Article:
'The Directors of the Rhymney Iron Company have taken into their serious consideration the opinion expressed at the last general meeting of the proprietors that a church according to the laws of the Established church of England, and schools for the education of the children of persons in the employ of the Company should be provided: Report, that they entirely concur in the opinion then expressed, and that with a view to promote an object not less their duty than their interest, they have had communications with the Marquess of Bute, Mr. Stacey, the Rector of Gellygaer, and other parties interested, and, after fully considering that the Company have caused to be located on what were before barren mountains a population of 8,000 souls, and that number daily increasing, and nearly the whole of that population residing on the freehold property of the Company, at a distance of nearly five miles from the parish church, the Directors beg leave to express their unanimous opinion that the Company are, upon every principle moral and religious, bound to provide and endow a church and schools for the use of the tenants of the Rhymney Company and others.' 11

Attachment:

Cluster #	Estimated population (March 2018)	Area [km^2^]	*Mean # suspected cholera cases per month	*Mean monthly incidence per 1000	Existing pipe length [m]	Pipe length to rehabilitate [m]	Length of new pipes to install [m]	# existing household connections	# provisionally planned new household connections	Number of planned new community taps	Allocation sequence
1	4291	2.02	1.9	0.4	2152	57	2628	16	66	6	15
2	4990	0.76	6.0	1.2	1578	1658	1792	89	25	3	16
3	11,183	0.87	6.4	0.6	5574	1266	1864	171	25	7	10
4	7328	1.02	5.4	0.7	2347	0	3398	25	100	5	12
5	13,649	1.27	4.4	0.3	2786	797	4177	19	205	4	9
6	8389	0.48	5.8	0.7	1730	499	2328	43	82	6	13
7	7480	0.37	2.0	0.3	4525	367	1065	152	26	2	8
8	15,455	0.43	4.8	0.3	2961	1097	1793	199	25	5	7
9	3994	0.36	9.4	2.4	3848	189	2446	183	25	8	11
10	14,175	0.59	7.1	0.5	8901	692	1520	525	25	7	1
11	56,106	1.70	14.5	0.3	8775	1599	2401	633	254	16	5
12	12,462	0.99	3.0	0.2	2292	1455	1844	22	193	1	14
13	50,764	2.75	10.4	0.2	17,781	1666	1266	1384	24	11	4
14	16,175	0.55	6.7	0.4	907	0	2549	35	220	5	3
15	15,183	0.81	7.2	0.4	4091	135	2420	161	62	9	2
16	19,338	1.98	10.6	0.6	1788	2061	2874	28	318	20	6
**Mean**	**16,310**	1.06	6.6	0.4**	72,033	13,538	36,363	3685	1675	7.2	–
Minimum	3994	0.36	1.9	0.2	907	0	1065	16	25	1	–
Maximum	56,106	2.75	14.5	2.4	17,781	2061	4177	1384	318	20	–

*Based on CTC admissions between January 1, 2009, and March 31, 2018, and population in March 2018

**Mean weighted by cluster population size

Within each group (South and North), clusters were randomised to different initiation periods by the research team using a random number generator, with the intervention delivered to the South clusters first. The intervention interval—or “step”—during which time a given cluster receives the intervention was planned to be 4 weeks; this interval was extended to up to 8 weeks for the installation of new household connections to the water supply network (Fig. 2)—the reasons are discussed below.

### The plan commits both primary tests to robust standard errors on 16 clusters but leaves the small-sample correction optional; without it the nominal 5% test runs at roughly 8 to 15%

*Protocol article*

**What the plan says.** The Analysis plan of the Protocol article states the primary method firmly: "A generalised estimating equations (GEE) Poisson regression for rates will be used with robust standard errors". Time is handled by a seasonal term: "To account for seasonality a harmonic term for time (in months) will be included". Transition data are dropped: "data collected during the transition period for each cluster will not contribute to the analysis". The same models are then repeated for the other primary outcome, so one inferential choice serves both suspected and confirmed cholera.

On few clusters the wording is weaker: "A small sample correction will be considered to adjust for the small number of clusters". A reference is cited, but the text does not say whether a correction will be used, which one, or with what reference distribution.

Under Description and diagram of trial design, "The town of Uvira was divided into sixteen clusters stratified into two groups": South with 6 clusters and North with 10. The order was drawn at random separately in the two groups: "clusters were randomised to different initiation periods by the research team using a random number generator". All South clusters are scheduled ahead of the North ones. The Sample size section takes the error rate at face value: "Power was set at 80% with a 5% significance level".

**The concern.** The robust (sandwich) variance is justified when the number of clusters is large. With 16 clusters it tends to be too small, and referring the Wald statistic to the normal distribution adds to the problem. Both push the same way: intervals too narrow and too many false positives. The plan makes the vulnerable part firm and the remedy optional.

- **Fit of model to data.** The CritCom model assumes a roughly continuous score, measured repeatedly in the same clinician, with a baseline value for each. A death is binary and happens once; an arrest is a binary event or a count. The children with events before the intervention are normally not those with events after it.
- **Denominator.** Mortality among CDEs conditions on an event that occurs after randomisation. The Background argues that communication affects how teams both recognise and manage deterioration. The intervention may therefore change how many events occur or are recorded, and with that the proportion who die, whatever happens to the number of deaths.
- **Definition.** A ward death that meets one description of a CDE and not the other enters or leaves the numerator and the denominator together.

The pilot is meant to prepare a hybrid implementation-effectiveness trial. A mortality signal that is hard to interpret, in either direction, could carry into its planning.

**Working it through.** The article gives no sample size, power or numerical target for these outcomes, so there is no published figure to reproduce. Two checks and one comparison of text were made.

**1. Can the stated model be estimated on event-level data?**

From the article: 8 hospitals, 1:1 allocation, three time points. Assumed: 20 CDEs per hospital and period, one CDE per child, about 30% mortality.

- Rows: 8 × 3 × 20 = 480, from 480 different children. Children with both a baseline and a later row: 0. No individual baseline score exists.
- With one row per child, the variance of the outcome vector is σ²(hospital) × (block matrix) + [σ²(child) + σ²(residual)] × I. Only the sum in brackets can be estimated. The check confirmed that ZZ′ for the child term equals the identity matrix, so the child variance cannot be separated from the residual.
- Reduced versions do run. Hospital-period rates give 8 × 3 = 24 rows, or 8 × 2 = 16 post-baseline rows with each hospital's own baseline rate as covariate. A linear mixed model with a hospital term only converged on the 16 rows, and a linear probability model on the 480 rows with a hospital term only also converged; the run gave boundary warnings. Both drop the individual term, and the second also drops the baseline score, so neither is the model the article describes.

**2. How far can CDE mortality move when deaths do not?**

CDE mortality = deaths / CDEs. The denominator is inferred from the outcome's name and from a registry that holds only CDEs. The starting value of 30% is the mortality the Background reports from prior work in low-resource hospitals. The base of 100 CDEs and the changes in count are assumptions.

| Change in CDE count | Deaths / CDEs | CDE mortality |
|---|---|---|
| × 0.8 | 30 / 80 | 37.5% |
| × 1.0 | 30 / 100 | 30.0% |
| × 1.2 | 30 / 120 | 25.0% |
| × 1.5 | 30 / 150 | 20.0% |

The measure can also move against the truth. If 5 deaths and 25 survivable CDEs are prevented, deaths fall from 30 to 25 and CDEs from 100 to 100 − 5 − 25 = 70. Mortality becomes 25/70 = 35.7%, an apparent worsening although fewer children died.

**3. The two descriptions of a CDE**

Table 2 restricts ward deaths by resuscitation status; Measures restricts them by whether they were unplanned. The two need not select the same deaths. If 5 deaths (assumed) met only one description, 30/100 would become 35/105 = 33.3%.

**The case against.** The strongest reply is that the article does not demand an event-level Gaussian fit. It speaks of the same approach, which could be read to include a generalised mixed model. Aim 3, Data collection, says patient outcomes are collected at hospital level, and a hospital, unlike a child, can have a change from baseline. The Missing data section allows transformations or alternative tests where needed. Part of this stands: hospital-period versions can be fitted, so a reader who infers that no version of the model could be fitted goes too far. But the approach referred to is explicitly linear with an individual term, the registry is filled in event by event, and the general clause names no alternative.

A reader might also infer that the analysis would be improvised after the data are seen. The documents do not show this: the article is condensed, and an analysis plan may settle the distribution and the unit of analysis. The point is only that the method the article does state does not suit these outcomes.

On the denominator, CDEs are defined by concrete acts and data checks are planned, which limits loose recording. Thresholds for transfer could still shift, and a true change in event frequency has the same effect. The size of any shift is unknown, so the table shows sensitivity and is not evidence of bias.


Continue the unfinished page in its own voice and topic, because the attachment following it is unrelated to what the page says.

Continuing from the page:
This is only one example of a large Iron Company which established schools and it would be superfluous here to proliferate examples from all the Welsh industrial areas comprising the copper, tinplate, colliery, slate-quarrying and other industries since they have been dealt with in detail in previous papers. 12 The next step is to relate these schools to the social conditions of the period and to discuss their relationship with, and their role within the Voluntary System.
As the industrial areas developed, a general pattern of educational effort emerged according to the locality and the size of the community.
Within a large community like Merthyr Tydfil and Dowlais the typical pattern would include large numbers of private adventure 'pay' or dame schools, Sunday schools, works schools, and a few schools associated with one or other of the Voluntary bodies. A smaller community would perhaps only contain a works school e.g., Cwmavon. Sunday schools prepared public opinion for more general efforts to form voluntary organisations for the promotion of elementary instruction by means of day-schools. But no previous experience existed to determine in what way the highest aims of education might be attained. No sympathy was awakened in the public mind for any other result than the acquirement of the mechanical arts of reading, writing, and arithmetic, and withal, the regimented monitorial method of teaching ruled the day because it was cheap and effective.